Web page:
DAKAR (AFP) - Disgraced ex-IAAF president Lamine Diack's son was questioned for several hours by police in his native Senegal, local media reported on Thursday, as France seeks to arrest the former consultant on corruption charges.
Papa Massata Diack stands accused of blackmailing athletes who failed drug tests while a marketing adviser to the IAAF, and has already been banned for life by the world athletics body.
Diack junior was interviewed by police on Wednesday afternoon in the capital of Dakar in connection with his IAAF activities, according to Senegalese press, and released just before midnight.
Interpol last month issued an international alert for Papa Massata Diack after France issued its own arrest warrant.
Diack will "go back to police for a second reading of his testimony which will then be sent to French investigators via Interpol", the Populaire newspaper said, without providing a date.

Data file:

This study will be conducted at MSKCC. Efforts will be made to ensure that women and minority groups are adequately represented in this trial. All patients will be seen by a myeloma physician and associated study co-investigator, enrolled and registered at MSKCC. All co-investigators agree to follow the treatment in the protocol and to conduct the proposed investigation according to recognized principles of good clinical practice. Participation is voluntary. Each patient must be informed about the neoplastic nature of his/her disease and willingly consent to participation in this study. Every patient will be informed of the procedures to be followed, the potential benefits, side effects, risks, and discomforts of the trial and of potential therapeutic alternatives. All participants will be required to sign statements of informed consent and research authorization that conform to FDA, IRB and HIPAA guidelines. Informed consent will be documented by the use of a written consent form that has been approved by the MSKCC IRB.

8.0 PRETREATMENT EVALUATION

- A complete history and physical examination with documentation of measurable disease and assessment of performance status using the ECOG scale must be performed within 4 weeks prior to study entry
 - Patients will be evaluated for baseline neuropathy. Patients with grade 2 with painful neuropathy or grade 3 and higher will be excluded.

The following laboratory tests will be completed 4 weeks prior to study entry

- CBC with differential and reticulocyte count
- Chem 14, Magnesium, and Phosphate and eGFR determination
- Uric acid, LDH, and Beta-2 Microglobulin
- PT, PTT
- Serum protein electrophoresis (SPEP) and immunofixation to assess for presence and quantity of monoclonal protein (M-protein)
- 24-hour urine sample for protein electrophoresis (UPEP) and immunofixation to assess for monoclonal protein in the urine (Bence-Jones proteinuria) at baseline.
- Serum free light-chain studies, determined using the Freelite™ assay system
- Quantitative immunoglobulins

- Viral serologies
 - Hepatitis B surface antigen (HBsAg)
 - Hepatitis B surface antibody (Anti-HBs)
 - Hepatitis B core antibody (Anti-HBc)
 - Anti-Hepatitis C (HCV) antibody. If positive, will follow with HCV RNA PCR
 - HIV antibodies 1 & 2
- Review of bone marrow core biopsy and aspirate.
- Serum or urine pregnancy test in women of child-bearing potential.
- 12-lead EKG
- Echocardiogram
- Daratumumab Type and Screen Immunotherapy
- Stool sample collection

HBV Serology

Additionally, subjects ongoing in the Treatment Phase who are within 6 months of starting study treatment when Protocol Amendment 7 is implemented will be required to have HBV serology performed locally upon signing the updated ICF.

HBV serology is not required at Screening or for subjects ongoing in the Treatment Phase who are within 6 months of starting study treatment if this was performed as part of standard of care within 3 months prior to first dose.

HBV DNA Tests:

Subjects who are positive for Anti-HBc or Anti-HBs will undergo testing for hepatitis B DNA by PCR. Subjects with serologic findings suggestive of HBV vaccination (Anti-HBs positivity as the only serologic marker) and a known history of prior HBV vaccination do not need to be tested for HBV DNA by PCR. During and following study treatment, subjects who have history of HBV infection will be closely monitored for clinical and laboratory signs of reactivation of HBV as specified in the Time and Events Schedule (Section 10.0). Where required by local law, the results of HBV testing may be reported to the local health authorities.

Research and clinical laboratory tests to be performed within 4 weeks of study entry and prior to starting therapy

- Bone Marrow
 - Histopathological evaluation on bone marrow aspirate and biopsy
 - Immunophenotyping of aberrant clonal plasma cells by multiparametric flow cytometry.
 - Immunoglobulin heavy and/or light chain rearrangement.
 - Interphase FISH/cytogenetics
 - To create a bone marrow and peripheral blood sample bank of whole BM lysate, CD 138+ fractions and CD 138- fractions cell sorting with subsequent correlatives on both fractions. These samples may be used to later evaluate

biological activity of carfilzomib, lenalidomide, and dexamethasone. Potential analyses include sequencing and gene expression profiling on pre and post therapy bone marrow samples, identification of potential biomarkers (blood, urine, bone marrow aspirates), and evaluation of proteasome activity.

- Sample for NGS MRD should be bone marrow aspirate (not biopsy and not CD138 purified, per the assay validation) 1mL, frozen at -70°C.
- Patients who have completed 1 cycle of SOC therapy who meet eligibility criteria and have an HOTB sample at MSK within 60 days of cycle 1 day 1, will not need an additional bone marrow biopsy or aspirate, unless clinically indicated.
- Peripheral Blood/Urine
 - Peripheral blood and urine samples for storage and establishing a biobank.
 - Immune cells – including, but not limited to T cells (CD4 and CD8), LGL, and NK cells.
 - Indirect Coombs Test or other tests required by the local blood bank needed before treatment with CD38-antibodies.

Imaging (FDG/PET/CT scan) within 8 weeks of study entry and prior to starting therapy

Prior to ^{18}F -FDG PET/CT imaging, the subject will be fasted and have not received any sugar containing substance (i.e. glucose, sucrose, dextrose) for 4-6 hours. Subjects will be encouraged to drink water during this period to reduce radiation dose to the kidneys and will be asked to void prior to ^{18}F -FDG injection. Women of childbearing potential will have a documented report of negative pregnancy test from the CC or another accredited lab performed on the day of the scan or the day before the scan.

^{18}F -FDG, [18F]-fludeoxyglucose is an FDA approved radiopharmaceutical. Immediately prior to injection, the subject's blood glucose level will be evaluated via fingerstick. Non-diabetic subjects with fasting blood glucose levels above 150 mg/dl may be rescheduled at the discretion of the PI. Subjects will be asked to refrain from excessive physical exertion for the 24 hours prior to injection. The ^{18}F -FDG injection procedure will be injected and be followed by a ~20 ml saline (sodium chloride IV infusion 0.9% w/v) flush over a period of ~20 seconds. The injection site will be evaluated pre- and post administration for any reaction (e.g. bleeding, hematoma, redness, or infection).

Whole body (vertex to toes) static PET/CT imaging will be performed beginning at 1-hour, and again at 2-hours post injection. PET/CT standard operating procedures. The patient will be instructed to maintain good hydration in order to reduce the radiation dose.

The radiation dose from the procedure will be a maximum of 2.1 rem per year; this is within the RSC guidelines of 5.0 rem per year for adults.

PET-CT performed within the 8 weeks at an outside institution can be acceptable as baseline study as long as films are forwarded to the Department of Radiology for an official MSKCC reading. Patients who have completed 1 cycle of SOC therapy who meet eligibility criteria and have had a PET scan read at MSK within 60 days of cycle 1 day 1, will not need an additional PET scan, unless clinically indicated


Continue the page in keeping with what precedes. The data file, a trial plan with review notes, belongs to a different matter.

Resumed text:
AFP was unable to reach his legal team on Thursday.
Papa Massata Diack has said he is ready to face justice over the charges, but only in a Senegalese court.
"I am a Senegalese citizen, not a French citizen," he said in a rare interview to private radio in late December.
Senegal said last week it would not agree to extradite its own nationals to France.
Papa Massata Diack's 82-year-old father Lamine is a former mayor of Dakar and national assembly member who became the first non-European elected as head of world athletics in 1999 until he was replaced by Sebastien Coe last year.
Lamine Diack faces his own criminal charges in France over allegations that he took more than €1 million (S$1.5 million) in bribes from Russian athletes and officials to cover up failed drug tests.
Papa Massata Diack is one of Lamine's 15 children, and quit his IAAF post in December 2014.
The world athletics body's ethics commission on Jan 7 found that Diack junior, former Russia athletics chief Valentin Balakhnichev and former Russian walking coach Alexei Melnikov "conspired to extort what were in substance bribes by acts of blackmail".
The trio are appealing the bans.